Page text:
The judge presiding over the Meng Wanzhou extradition case said the Huawei Technologies executive’s latest bid to introduce new evidence failed because it does not address issues that fit within the jurisdiction of extradition court.
BC Supreme Court Associate Chief Justice Heather Holmes released her reasons for the decision made two weeks ago to reject Meng’s bid to introduce new documents from Hong Kong court – documents that, Meng said, proved bank HSBC knew of Huawei’s links with a subsidiary that was operating in Iran and therefore cannot be a victim of fraud.
Fraud is one of the main charges facing Meng in the United States, as U.S. officials allege that Meng misled HSBC in a 2013 meeting about Huawei’s relationship to Skycom – which was operating in Iran.
Holmes, however, said any new evidence introduced needed to be able to prove the U.S. record of the case (ROC) – a prosecutor’s account of what happened that led to the charges – was manifestly false. The HSBC documents, Holmes wrote in her decision, did not meet the bar.
“Ms. Meng’s position in this application cannot succeed,” Holmes wrote. “The HSBC documents would no doubt be valuable to Ms. Meng in a trial. However… they are not capable of directly impeaching the evidence in the ROCs in a way that could affect the issues for determination in the extradition hearing.”
Among the key issues raised by Holmes is that, while the new documents showed a higher level executive (an HSBC managing director) was supposedly in the know regarding Huawei and Skycom, such a conclusion is not expressly available from the new documents alone.
Rather, that conclusion had to be inferred - which introduces competing inferences (one from Meng and another from the United States through ROC) where one has to be weighed against another for reliability - a role fulfilled by an eventual criminal trial and not by extradition processes.
“… Almost all of the documents sought to be adduced do not themselves expressly state the fact or conclusion on which Ms. Meng would rely,” Holmes said. “It is only inferences from the documents that support those facts or conclusions, and they are not the only reasonable inferences the documents support.”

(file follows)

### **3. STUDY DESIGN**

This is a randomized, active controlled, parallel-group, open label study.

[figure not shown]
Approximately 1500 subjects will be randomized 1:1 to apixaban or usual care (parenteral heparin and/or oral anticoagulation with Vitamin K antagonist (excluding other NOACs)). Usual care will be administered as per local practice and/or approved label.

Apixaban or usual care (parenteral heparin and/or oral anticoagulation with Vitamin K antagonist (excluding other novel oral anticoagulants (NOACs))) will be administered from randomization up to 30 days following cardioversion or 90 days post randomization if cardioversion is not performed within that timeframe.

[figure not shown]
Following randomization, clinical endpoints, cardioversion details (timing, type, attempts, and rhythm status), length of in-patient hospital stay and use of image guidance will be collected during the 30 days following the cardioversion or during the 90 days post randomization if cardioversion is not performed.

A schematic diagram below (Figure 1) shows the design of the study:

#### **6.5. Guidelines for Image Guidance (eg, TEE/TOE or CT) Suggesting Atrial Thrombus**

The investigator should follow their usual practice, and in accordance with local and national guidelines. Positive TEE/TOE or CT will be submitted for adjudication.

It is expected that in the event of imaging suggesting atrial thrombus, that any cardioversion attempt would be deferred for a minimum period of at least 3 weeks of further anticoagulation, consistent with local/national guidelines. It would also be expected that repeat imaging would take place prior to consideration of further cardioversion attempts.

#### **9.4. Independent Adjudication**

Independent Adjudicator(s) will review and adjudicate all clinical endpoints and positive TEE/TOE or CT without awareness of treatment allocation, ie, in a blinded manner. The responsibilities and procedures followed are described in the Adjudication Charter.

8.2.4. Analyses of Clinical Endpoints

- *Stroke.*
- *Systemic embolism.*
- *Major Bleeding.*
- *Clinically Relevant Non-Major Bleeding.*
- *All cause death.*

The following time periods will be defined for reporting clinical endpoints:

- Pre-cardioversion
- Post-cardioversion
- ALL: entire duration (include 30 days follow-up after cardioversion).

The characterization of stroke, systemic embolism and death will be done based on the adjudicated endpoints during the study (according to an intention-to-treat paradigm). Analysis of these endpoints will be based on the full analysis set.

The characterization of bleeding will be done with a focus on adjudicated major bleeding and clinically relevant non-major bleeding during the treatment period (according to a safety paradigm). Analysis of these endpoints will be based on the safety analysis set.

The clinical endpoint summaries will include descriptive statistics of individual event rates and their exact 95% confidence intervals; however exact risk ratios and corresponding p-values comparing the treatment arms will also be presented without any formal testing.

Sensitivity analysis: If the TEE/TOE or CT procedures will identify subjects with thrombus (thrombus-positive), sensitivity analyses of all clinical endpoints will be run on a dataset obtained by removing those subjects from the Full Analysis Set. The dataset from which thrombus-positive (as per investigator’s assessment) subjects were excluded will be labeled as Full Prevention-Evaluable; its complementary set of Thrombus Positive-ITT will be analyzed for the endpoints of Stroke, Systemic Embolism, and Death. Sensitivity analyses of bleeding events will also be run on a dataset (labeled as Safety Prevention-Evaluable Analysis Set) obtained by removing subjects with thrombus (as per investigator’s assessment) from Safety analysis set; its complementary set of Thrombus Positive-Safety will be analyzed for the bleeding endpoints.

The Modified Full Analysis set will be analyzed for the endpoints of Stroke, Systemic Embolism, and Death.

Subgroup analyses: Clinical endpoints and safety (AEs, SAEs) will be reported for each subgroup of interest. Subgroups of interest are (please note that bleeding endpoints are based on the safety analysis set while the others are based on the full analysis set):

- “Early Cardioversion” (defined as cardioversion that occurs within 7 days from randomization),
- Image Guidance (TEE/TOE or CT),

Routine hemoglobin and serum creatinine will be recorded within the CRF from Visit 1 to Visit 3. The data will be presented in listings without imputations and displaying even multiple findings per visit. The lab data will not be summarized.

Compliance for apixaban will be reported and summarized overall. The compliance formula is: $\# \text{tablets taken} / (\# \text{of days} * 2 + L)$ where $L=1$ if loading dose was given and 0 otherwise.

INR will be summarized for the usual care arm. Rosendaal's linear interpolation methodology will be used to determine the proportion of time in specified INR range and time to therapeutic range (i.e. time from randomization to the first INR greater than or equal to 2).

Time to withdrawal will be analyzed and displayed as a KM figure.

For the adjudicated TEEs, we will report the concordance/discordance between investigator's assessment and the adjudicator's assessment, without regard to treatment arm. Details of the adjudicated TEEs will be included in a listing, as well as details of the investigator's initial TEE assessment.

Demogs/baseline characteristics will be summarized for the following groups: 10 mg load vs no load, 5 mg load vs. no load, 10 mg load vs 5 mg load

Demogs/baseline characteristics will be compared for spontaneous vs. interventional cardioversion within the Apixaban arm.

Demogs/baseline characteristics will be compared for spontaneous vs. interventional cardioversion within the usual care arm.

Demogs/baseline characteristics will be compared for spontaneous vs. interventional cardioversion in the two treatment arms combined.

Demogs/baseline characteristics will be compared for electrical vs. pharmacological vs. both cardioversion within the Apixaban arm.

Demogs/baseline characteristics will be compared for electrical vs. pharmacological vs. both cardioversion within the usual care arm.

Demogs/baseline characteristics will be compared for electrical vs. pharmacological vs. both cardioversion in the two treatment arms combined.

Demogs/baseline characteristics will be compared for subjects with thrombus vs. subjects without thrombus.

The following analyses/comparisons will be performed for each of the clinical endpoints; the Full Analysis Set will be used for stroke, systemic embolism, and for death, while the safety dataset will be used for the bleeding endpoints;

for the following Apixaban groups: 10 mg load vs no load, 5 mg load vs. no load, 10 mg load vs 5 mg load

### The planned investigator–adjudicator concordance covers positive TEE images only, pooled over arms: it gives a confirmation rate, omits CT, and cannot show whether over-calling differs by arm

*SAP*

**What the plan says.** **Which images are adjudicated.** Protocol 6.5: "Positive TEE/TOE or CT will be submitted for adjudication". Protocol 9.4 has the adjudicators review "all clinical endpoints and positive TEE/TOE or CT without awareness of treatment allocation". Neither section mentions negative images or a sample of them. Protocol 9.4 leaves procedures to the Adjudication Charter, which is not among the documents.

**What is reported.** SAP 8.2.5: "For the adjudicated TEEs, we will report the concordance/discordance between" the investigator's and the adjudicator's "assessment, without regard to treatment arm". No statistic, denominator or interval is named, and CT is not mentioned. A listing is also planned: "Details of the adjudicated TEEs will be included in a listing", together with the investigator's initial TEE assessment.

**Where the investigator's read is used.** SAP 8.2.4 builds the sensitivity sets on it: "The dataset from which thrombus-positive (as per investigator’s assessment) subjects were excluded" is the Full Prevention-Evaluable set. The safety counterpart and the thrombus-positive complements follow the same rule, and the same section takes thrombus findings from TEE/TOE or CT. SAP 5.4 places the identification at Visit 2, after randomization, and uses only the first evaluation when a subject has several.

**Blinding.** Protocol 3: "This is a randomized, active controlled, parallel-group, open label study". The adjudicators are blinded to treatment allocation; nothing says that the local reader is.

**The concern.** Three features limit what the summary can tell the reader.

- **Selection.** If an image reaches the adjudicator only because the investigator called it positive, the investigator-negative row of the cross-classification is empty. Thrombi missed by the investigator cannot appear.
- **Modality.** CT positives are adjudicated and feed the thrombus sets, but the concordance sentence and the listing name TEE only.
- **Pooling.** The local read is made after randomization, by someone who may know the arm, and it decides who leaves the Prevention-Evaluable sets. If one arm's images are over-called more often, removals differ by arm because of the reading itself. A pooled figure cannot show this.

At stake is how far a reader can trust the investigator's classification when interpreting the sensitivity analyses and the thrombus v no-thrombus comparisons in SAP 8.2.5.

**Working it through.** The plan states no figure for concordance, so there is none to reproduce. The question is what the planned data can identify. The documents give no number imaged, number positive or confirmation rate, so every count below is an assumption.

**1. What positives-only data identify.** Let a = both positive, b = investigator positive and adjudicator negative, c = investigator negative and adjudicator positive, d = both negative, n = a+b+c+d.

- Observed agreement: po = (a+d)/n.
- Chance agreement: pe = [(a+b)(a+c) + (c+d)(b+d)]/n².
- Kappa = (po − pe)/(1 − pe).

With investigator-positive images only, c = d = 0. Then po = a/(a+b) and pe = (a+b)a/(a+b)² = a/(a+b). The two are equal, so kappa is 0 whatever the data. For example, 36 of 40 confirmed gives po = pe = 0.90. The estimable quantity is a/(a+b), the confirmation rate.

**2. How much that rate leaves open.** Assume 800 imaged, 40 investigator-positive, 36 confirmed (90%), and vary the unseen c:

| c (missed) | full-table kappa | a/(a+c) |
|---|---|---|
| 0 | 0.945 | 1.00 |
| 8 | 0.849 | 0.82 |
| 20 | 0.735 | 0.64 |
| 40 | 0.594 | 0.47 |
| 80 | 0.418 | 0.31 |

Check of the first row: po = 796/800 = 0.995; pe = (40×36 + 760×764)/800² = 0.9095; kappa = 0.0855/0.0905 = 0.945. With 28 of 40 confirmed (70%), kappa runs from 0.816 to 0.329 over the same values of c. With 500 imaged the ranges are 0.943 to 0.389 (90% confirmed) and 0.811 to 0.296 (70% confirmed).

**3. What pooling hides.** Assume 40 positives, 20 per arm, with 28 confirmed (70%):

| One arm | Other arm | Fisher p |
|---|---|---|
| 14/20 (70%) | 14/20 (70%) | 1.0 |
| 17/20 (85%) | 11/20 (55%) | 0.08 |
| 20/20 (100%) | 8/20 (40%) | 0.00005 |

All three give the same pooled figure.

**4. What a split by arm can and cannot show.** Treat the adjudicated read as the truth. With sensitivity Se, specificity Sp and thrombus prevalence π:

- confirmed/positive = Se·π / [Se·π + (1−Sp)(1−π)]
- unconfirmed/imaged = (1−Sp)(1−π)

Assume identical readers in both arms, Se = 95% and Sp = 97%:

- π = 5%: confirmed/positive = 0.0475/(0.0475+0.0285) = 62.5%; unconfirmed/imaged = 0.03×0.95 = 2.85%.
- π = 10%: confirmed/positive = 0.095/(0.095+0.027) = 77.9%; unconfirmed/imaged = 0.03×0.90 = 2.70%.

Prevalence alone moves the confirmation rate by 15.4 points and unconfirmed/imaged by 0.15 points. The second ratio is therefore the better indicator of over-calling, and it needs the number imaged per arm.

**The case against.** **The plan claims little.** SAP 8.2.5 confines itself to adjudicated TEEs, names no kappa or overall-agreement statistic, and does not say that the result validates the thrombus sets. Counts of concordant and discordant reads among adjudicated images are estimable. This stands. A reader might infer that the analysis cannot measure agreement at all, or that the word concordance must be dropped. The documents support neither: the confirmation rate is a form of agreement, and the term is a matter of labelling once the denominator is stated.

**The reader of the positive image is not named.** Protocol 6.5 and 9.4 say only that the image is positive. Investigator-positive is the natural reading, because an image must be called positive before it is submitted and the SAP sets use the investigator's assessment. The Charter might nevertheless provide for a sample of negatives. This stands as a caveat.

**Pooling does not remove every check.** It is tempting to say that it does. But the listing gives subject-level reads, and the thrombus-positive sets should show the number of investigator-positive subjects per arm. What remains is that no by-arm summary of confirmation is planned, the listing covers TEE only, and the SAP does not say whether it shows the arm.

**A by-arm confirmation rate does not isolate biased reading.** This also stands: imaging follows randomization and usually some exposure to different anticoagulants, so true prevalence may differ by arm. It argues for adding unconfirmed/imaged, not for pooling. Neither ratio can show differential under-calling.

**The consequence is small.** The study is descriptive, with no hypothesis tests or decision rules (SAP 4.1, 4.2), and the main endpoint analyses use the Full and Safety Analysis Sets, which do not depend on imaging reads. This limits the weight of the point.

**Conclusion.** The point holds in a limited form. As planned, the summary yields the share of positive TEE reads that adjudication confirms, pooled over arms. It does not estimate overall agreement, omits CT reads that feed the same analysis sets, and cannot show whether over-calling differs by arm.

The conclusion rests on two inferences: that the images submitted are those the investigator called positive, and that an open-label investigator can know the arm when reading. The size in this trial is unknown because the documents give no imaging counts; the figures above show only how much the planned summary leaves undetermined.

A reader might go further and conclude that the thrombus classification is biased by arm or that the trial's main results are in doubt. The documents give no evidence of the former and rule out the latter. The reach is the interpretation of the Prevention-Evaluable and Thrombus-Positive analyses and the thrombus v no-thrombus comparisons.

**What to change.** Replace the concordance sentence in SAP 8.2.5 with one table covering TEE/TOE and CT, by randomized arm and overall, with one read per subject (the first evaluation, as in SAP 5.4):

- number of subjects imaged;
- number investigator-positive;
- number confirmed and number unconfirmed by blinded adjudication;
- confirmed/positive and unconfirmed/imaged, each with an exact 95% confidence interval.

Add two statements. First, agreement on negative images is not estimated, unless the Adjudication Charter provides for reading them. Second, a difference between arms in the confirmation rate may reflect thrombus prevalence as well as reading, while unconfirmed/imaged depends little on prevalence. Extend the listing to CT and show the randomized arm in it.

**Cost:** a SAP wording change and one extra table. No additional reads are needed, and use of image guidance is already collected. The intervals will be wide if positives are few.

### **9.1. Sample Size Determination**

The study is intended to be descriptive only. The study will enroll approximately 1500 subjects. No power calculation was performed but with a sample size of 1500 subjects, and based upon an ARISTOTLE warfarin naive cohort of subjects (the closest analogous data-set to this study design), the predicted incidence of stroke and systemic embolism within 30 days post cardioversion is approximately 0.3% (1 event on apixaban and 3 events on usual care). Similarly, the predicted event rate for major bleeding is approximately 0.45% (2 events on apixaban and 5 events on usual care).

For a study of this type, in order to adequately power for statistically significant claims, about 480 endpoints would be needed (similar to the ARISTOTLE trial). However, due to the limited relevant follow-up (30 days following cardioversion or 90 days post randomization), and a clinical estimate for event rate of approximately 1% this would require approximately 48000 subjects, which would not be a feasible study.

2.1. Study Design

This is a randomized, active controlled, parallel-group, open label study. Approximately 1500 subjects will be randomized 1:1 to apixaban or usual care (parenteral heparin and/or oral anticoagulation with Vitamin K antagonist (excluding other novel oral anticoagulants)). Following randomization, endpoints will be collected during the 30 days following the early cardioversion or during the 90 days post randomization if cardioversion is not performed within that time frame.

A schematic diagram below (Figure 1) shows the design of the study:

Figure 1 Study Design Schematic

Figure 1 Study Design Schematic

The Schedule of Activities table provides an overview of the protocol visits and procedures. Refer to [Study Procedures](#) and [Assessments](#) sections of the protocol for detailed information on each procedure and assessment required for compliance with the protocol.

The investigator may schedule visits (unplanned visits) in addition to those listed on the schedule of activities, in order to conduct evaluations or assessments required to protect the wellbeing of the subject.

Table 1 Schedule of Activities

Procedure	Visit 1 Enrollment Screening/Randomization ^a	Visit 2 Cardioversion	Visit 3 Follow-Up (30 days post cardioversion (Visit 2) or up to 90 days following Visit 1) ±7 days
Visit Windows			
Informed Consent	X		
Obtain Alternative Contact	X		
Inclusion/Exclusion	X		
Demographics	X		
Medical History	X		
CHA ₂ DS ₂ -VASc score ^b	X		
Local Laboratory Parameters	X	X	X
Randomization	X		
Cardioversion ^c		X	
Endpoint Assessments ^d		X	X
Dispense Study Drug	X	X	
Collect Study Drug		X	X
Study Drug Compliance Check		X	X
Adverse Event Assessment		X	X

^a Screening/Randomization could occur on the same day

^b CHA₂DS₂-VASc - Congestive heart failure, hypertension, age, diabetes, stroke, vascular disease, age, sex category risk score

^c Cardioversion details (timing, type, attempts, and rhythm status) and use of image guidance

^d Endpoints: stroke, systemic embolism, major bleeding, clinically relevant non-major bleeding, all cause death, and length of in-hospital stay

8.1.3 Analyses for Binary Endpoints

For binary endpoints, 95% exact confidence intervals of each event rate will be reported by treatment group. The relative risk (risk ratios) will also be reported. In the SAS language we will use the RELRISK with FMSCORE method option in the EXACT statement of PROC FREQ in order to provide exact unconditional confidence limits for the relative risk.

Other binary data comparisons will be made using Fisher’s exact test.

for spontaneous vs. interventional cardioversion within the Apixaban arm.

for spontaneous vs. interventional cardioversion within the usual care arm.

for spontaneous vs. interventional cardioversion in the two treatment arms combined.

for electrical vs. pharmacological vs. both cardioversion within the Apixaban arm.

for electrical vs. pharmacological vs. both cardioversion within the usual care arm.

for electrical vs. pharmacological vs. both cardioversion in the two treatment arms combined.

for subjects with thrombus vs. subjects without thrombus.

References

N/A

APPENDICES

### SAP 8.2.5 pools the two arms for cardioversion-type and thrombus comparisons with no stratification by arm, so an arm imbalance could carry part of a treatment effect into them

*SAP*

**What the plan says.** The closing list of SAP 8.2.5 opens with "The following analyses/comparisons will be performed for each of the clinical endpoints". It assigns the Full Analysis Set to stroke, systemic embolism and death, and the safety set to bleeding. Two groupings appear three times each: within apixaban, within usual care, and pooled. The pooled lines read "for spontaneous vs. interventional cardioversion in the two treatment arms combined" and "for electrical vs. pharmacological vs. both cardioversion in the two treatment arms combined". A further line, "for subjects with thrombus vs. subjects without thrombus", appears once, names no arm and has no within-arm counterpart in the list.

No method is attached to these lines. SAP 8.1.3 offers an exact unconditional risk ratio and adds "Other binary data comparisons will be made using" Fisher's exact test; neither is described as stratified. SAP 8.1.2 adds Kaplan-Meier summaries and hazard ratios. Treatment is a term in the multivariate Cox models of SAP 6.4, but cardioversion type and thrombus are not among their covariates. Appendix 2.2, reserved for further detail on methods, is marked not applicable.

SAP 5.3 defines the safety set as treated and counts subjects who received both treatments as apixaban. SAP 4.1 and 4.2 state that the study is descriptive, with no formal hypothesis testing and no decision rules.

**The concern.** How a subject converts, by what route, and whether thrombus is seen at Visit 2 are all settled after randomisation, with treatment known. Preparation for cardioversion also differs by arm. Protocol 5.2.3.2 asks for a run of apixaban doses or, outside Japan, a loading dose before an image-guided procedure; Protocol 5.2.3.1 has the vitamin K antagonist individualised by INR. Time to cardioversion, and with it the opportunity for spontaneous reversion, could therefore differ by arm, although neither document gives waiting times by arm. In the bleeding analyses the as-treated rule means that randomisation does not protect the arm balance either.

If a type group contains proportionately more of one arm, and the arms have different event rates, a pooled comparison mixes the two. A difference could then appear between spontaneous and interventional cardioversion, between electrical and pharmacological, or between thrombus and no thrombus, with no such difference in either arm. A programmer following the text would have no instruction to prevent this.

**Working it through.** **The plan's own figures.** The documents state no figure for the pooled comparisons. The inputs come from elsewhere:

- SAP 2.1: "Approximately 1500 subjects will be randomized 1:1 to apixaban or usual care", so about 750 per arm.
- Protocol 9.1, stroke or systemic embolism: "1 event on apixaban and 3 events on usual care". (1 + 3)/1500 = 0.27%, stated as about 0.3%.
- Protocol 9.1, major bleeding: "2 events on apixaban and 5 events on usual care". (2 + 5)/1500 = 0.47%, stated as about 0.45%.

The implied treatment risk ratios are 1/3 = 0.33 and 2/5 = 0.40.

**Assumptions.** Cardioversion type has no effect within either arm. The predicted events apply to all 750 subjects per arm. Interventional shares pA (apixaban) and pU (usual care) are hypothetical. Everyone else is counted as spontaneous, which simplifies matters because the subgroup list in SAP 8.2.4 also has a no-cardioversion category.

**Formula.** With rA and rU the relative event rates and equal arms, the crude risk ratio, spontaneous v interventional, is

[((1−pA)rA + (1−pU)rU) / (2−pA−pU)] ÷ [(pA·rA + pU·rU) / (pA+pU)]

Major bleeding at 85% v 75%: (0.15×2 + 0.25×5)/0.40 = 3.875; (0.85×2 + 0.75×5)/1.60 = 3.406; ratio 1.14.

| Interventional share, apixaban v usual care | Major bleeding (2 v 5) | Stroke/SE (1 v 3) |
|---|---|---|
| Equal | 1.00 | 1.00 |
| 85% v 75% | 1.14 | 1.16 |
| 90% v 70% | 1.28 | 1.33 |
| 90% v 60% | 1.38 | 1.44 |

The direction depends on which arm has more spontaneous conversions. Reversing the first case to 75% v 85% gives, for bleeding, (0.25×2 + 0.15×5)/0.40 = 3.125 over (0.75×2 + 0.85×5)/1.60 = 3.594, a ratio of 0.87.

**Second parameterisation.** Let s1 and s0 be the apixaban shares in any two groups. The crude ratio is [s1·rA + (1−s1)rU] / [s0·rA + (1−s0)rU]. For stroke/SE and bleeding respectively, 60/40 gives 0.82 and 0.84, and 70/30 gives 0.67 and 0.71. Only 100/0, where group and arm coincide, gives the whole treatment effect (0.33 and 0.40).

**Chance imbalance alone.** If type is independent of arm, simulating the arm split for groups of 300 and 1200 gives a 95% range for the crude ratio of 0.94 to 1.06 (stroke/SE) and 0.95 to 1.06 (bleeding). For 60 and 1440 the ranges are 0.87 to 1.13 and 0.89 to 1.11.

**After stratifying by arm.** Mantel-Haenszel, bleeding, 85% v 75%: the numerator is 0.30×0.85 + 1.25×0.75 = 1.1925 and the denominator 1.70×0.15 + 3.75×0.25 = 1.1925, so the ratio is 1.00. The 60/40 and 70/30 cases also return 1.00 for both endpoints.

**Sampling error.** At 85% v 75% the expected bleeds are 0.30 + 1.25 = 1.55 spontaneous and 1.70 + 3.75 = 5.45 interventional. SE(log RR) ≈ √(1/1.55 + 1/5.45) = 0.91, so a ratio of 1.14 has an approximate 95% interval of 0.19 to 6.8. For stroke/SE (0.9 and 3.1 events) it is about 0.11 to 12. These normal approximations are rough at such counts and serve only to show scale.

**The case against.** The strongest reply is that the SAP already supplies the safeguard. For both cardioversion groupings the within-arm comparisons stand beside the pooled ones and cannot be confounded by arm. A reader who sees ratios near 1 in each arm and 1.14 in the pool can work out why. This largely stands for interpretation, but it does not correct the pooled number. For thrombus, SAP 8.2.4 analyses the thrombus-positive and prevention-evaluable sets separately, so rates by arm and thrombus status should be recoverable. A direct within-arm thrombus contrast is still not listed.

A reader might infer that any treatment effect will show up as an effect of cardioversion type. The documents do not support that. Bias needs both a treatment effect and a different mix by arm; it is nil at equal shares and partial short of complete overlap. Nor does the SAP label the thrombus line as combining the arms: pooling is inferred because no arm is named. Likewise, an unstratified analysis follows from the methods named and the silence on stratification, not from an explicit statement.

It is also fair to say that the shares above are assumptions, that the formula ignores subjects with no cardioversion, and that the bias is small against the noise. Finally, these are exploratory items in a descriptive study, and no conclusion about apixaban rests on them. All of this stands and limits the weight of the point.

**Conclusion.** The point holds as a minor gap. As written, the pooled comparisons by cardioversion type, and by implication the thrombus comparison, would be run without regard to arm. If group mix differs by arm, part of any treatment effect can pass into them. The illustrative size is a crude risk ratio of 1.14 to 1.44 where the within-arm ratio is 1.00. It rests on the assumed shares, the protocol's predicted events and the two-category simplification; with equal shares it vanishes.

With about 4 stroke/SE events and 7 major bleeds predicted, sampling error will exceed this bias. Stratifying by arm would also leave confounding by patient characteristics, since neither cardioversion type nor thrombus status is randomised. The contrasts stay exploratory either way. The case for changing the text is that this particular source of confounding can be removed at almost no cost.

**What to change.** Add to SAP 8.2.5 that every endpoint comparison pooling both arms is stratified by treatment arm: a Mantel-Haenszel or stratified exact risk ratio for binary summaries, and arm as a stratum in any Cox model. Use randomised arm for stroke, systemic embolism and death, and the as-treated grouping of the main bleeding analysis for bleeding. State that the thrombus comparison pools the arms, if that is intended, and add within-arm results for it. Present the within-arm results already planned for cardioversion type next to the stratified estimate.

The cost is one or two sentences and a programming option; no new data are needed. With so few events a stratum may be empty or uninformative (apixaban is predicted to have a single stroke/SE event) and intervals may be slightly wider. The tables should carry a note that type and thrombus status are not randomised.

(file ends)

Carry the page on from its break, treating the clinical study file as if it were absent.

Holmes also noted that Meng’s previous applications to introduce similar evidence also failed for the same reasons – even if this time, the documents came from a higher-level executive at HSBC.
“It should also be noted that L. [the managing director in the new evidence] was not a member of the HSBC risk committees that are said in the ROCs to have made the decision to retain Huawei as a client,” the judge ruled. “Inferences about L.’s state of knowledge, and L.’s own view about the risks of retaining Huawei, can play only a limited or indirect part in the assessment of whether the requesting state establishes a prima facie case on the elements of the alleged fraud.”
Holmes also noted that while the new documents did appear to contradict the facts presented by the Unites States through the ROC, the issues raised in these contradictions – namely, whether junior HABC officers spoke to the managing editor about the Huawei/Skycom relationship – are not relevant to the issues that an extradition hearing needs to assess.
“For the purposes of the extradition hearing, the issue arising from this portion of the ROCs is not whether junior employees reported the facts about the Skycom accounts to L., but rather whether the HSBC decision-makers, being the members of the risk committees as described in the ROC… were deceived by Ms. Meng’s alleged misstatements,” Holmes said. “Since L. is not said to have been among the decision-makers, statements about what was reported to L. are legally irrelevant in the extradition hearing.”
The full decision can be read at https://www.bccourts.ca/jdb-txt/sc/21/14/2021BCSC1412.htm